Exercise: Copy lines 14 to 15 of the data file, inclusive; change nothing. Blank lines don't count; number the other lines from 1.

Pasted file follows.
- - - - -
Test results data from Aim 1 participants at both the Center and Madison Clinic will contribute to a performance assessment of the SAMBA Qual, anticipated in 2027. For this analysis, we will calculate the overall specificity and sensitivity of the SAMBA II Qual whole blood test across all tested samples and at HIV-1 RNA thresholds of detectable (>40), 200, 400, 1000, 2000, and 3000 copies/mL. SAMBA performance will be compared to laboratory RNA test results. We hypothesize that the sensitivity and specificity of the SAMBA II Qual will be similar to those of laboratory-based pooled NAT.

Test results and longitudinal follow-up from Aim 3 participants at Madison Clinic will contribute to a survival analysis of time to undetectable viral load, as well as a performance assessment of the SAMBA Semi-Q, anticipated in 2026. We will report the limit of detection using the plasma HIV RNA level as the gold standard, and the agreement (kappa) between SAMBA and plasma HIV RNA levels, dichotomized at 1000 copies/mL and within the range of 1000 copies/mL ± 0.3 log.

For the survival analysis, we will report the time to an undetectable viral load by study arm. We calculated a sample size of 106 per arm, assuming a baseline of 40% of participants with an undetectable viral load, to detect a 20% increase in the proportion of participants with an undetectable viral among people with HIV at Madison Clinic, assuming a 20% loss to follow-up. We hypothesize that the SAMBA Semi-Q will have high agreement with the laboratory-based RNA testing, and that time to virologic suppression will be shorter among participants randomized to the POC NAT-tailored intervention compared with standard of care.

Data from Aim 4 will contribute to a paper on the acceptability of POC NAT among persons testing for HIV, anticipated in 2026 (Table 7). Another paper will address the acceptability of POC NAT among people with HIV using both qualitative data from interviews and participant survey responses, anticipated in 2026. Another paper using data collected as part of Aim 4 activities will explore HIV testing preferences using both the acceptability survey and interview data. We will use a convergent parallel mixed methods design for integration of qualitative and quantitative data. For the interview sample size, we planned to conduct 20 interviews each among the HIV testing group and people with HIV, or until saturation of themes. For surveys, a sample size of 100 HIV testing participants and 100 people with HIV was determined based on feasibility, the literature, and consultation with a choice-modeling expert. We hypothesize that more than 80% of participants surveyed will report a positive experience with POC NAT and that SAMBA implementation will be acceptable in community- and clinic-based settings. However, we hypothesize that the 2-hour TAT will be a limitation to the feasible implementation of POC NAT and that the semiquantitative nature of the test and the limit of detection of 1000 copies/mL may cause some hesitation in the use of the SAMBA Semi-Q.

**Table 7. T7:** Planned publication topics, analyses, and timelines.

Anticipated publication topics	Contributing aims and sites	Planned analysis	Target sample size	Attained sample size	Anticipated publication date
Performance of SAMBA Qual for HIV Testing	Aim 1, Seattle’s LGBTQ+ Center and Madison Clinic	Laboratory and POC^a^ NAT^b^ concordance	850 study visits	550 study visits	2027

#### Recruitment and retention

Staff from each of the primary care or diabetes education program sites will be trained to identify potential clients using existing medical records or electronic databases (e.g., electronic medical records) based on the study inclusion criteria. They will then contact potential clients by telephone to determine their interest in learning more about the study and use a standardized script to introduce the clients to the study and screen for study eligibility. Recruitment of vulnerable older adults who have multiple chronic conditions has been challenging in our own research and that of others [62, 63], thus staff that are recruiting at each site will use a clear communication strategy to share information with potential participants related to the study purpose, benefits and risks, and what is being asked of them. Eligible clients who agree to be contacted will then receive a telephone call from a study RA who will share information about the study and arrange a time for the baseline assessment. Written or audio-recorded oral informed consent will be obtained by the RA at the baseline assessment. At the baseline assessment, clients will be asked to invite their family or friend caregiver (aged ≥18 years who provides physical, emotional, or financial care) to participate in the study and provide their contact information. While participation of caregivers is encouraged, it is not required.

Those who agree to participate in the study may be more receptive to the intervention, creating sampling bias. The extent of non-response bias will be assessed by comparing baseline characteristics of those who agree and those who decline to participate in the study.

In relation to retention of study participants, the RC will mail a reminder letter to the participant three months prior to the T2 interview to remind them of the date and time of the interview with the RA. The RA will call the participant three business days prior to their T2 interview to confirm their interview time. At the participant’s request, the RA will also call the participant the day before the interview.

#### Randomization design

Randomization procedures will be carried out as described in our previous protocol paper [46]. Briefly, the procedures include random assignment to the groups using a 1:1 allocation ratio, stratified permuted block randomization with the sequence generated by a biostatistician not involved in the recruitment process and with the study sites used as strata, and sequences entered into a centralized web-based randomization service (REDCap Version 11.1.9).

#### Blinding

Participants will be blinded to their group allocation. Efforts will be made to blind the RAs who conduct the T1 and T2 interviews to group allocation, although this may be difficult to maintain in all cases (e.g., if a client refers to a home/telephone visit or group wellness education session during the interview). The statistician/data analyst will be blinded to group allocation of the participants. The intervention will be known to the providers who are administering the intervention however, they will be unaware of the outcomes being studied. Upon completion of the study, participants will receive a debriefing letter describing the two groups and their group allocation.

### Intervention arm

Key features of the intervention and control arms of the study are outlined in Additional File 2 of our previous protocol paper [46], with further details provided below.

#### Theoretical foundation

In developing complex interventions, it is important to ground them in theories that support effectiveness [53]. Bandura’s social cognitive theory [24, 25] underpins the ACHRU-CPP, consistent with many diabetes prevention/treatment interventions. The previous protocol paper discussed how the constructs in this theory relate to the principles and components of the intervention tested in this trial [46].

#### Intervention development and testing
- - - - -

#### Blinding

Participants will be blinded to their group allocation. Efforts will be made to blind the RAs who conduct the T1 and T2 interviews to group allocation, although this may be difficult to maintain in all cases (e.g., if a client refers to a home/telephone visit or group wellness education session during the interview). The statistician/data analyst will be blinded to group allocation of the participants. The intervention will be known to the providers who are administering the intervention however, they will be unaware of the outcomes being studied. Upon completion of the study, participants will receive a debriefing letter describing the two groups and their group allocation.